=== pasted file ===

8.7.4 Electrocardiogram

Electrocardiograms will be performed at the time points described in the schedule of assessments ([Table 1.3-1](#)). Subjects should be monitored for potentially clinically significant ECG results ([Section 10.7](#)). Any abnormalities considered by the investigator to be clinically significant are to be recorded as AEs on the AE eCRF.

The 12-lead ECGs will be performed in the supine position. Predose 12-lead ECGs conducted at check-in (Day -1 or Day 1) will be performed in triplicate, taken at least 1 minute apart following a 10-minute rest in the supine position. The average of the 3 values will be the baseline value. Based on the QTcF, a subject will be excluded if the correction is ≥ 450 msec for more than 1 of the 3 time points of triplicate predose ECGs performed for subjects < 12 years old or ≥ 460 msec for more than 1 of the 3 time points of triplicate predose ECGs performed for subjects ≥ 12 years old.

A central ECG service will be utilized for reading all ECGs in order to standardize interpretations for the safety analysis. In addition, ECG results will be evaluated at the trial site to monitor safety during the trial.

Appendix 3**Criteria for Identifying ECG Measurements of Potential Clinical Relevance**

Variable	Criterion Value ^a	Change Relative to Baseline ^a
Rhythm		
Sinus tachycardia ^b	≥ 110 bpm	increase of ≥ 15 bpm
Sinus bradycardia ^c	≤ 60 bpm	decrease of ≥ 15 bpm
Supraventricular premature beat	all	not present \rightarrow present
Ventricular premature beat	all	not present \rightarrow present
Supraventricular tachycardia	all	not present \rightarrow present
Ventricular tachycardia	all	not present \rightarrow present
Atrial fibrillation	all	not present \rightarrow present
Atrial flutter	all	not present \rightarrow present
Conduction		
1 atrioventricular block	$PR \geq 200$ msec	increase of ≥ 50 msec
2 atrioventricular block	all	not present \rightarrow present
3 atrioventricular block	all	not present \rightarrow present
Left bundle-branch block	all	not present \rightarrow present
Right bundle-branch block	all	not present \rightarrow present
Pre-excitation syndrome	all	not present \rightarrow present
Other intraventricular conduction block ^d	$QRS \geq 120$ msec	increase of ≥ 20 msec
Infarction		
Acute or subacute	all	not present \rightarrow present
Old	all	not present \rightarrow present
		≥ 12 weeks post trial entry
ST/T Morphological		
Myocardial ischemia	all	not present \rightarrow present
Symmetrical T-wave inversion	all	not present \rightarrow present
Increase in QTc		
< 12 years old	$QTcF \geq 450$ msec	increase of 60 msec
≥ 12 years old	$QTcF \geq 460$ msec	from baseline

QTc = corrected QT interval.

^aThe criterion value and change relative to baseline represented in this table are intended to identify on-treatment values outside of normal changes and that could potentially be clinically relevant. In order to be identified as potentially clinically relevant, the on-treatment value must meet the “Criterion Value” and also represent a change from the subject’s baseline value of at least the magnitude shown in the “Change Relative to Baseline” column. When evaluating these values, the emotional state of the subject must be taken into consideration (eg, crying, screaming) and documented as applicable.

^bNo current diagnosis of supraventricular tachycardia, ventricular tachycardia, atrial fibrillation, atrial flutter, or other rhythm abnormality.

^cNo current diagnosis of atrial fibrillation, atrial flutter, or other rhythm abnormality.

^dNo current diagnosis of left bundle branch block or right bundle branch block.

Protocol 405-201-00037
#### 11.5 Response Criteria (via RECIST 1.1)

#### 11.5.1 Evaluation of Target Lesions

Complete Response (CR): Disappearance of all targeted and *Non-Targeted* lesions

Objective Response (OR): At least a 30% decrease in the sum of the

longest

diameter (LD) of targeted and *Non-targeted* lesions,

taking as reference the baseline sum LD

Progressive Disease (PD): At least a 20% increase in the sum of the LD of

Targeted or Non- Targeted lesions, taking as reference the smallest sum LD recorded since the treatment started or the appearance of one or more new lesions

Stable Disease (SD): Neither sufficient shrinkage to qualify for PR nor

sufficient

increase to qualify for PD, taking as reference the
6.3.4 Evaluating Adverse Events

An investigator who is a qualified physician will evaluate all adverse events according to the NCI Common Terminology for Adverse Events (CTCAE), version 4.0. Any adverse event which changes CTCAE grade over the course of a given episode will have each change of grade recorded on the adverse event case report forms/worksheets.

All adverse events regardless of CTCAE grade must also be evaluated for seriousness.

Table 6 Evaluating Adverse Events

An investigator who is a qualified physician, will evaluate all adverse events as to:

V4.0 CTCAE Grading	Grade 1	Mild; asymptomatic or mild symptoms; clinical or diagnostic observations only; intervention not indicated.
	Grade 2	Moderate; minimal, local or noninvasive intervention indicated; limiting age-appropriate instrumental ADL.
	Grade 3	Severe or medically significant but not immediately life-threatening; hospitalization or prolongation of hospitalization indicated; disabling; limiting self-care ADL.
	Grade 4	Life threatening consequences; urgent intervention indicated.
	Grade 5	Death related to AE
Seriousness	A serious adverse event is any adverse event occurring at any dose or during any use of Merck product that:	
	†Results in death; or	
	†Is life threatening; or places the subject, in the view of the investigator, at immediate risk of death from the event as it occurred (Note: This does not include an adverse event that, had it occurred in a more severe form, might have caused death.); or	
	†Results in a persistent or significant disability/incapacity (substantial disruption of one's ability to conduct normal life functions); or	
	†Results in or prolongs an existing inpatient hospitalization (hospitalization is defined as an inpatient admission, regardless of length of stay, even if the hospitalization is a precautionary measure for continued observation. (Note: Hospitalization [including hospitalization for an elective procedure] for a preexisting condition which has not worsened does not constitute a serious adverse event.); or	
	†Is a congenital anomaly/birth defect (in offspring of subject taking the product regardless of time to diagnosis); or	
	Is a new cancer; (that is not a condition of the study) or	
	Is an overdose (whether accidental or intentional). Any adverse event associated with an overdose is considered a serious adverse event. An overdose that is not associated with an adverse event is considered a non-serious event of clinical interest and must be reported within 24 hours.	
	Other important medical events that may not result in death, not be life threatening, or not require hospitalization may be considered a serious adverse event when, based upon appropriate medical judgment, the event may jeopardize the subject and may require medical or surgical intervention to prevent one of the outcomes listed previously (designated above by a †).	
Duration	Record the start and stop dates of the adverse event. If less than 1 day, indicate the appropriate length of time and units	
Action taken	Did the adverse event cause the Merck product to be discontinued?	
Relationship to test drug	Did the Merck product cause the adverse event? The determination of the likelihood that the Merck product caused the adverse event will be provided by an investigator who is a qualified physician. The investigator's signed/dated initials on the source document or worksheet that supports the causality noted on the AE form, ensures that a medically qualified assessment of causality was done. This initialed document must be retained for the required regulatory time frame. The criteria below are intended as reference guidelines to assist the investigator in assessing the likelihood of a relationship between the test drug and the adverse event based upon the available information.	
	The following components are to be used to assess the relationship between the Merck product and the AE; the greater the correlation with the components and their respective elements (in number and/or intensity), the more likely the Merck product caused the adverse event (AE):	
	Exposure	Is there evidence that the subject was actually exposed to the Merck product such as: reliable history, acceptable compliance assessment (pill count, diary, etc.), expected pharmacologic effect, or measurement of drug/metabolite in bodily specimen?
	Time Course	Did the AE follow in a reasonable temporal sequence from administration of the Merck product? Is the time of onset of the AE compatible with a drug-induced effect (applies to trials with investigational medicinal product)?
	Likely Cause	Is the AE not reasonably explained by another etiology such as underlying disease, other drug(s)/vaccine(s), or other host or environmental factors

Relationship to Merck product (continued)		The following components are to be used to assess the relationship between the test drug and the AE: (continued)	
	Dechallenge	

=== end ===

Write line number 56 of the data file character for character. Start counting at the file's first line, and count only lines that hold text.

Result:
An investigator who is a qualified physician, will evaluate all adverse events as to: